Not sure how it’s causing him so many troubles.


> Not sure how it’s causing him so many troubles.

The allegation is that Cloudflare's in the (anycast) CDN business, hence its customers do not require EDNS (ECS) to be steered to the geographically-nearest server, and so, they naturally want to kill EDNS (ECS) and that privacy's just an excuse.

As a consumer, I agree with what Cloudflare's doing (though they could potentially engineer a solution to send fake/blind EDNS (ECS)). Wearing my developer hat, I also agree with archive.is' decision to stage a protest.


This makes me even more willing to use 1.1.1.1.


Thank you! This is incredibly informative on the situation and makes sense. It also makes me happy with clouflare's choice


It doesn't have the owner's side on it, though, which is not as evil as the article makes it sound. I can post more information when I'm home, but he basically uses that info to thwart attacks.


This has come up a few times. Mostly the owner is set in their ways and are mad at CF for not providing the DNS flags that allow outside CDNs to figure out what IP you are closest to. From a 2019 thread about this:

The archive.is owner has explained that he returns bad results to us because we don’t pass along the EDNS subnet information. This information leaks information about a requester’s IP and, in turn, sacrifices the privacy of users. This is especially problematic as we work to encrypt more DNS traffic since the request from Resolver to Authoritative DNS is typically unencrypted. We’re aware of real world examples where nationstate actors have monitored EDNS subnet information to track individuals, which was part of the motivation for the privacy and security policies of 1.1.1.1.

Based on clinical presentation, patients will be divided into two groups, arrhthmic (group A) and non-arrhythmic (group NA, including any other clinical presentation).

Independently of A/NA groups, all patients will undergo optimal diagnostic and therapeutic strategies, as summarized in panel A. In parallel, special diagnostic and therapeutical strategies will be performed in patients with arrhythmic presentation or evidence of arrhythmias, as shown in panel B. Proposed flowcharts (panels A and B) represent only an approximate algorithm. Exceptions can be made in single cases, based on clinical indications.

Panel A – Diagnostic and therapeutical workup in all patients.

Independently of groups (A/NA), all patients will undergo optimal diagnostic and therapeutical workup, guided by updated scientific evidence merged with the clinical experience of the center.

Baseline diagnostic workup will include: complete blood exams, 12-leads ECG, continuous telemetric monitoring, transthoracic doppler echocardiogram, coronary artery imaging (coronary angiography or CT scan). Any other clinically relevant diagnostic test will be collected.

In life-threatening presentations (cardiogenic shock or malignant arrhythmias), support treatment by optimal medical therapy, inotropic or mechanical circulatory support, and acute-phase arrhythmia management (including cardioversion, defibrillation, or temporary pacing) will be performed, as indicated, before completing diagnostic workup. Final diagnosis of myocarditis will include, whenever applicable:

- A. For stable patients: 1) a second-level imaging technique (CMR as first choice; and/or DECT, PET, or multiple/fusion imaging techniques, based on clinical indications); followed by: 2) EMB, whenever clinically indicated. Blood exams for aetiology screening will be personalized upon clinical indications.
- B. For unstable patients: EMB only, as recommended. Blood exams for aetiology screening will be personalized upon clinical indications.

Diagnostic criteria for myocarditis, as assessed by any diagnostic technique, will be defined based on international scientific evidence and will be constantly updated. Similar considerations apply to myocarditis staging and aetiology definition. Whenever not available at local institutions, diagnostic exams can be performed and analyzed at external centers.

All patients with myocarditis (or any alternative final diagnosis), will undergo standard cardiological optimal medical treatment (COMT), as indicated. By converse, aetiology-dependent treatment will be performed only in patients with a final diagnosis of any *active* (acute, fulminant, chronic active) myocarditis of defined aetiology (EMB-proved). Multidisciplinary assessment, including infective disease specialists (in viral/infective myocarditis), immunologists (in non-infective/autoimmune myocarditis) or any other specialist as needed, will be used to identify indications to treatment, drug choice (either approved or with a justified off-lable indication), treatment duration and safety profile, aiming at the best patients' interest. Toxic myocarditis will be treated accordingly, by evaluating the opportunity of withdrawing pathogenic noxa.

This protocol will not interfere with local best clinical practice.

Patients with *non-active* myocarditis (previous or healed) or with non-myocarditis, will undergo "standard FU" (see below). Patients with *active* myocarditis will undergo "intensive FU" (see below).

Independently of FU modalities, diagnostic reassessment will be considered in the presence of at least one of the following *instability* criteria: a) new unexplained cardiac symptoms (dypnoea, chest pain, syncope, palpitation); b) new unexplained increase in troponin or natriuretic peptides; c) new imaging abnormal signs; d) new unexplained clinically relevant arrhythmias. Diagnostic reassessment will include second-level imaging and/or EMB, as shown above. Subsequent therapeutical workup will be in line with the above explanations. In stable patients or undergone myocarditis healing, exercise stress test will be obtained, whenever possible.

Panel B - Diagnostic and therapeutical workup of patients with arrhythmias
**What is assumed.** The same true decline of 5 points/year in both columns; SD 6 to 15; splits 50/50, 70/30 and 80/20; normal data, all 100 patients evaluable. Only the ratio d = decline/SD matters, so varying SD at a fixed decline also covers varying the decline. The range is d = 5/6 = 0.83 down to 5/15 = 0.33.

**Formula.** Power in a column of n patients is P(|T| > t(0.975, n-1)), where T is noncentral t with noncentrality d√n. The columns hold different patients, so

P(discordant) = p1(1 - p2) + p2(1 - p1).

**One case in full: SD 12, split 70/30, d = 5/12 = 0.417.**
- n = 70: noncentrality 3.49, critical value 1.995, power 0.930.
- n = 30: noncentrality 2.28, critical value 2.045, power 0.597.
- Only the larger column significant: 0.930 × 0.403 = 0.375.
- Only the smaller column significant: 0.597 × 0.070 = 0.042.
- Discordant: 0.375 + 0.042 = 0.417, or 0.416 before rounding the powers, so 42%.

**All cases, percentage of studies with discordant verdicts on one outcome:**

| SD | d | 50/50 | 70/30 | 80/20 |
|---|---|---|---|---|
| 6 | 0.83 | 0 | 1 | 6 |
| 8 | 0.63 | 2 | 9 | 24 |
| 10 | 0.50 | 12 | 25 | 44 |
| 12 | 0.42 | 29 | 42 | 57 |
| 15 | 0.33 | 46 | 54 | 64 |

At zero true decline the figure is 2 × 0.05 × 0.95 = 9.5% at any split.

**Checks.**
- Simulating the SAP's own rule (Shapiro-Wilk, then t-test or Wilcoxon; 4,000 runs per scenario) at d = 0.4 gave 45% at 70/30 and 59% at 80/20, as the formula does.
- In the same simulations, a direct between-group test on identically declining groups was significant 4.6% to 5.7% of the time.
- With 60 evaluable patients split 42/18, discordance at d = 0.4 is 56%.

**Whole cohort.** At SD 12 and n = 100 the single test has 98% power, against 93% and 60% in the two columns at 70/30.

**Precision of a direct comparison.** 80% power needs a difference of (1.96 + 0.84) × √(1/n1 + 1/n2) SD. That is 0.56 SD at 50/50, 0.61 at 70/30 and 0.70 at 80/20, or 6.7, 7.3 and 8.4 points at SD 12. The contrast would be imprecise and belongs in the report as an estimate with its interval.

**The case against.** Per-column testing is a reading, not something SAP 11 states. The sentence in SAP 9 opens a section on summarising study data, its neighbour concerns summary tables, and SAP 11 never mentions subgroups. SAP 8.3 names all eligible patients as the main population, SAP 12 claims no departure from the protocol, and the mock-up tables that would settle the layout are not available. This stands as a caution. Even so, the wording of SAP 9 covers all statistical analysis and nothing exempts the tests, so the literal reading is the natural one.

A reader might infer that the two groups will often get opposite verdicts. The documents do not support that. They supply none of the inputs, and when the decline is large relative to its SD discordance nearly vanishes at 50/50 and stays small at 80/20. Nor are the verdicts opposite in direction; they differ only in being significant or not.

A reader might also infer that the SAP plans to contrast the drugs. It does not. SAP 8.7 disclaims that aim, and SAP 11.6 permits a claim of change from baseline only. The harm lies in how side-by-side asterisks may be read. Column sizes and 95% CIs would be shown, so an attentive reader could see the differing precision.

https://news.ycombinator.com/item?id=19828317


Can you explain the attack a bit more? One would (naively) expect that the process of the user connecting to my web server would expose their IP address (associated with their intent) to many more relevant actors (including "nationstate actors") than Cloudflare connecting to my DNS server... is the issue that the specific nationstate actor you have been concerned with is explicitly able to target and achieve surveillance on Cloudflare's outgoing traffic, but is expected to not be able to surveil the incoming traffic to my infrastructure on the other side (which sees the user's IP address way)?


Because DNS is still largely unencrypted. Nation state actors can read that information and map who is making requests for what domains.

It’s not so much a concern of the site host from getting the users IP, because the user is presumably going to visit it. This is an issue with Archive.is because they host their own DNS, not their web server.